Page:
Sudan OCHA bulletin 38: East Jebel Marra displaced need aid
Bureaucratic impediments have reportedly stalled food assistance in Nierteti town in Central Darfur's Jebel Marra, as local authorities claim that the continued provision of assistance to newly arriving displaced people has created a pull factor for people elsewhere, in search of aid.
According to the Office for the Coordination of Humanitarian Affairs (OCHA) in Sudan in its bulletin this week, some 1,700 displaced people have not received emergency food rations since being displaced to Nierteti in Central Darfur between March and June 2015. The newly displaced fled from the north and central areas of East Jebel Marra region, including Golo town, as a result of fighting between government forces and armed groups earlier in the year.
Negotiations are ongoing, the humanitarian office reports, to carry out an assessment and verification by the World Food Programme (WFP), which is prepared to distribute emergency food rations to these newly displaced people.
The Sudanese Ministry of Health has allocated over SDG50 million ($8 million) to treat malnutrition and cover existing gaps in the resources of humanitarian partners. The amount will be used to scale-up community-based management of acute malnutrition and to purchase ready-to-use therapeutic food and routine drugs in order to increase the number of children that receives treatment for severe acute malnutrition.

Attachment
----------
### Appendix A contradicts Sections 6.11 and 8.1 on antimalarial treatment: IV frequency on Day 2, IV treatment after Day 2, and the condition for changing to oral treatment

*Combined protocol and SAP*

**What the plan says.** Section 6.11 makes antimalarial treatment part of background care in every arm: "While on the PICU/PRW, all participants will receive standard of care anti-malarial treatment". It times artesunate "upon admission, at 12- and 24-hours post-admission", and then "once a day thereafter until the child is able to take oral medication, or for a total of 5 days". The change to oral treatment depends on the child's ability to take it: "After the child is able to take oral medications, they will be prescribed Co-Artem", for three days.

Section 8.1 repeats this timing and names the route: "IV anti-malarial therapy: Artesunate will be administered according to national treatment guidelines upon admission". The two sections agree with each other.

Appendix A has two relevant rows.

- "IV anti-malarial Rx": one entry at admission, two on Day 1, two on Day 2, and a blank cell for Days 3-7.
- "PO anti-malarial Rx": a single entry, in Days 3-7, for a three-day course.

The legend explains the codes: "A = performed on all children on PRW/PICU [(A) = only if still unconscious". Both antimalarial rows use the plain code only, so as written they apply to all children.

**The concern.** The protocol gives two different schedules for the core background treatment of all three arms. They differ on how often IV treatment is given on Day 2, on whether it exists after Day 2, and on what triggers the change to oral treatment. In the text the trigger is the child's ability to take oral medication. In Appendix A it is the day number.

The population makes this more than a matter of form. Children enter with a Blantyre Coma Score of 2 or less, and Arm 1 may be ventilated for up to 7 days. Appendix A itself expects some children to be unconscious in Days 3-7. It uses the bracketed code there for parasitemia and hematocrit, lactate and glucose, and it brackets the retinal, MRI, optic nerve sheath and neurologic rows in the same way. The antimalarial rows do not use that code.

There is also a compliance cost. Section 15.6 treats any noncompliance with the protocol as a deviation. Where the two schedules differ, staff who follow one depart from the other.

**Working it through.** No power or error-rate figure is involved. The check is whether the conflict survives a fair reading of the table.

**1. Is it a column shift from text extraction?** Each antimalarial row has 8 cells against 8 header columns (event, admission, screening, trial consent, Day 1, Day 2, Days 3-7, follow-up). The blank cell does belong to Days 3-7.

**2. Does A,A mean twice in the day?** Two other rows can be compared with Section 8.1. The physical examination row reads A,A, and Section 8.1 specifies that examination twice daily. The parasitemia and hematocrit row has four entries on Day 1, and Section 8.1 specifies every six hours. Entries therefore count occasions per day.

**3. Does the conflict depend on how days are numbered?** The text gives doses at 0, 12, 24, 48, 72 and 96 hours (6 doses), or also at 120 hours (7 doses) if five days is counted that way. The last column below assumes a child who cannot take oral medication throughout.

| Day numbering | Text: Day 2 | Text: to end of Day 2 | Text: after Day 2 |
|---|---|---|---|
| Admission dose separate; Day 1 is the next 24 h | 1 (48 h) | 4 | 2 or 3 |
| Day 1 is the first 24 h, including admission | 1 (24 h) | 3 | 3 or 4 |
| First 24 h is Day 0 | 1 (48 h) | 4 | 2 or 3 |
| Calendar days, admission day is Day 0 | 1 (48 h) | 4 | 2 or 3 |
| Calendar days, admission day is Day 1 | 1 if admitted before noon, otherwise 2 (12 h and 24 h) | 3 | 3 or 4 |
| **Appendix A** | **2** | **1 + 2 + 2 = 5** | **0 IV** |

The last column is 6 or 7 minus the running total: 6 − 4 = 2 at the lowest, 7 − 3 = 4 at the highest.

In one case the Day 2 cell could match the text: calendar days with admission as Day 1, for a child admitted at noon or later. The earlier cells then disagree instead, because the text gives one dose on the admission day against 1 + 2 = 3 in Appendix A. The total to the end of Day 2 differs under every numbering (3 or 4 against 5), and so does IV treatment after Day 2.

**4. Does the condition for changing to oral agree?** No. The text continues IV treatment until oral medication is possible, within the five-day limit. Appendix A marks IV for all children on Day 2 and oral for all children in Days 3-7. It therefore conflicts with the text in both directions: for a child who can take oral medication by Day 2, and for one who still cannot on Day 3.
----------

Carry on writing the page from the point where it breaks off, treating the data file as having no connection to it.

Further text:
A recent monitoring mission by Unicef to Labado town in East Darfur’s Yassin locality found that the nutrition programme - operated by Tearfund - lacked essential staff and supplies, as well as a centre for treating severely malnourished children. Severely malnourished children must be referred to Ed Daein or Nyala, which are respectively 130 and 65 kms away.
Restrictions on food
The shortage of World Food Programme's super cereals because of restrictions on the import of relief items continues to affect projects in the state. Nutrition projects reporting to OCHA say that this gap in super cereals will leave an estimated 2,144 children in East Darfur at risk of malnutrition.
South Sudanese refugees
As of 16 September, a total of 192,281 South Sudanese have arrived in Sudan since December 2013 with a large majority (108,313 people) settling in White Nile state, according to UNHCR. This continued flow of refugees has severely strained existing facilities and resources in White Nile’s seven refugee sites, with the water and sanitation situation in the sites remaining a main concern and priority of partners.
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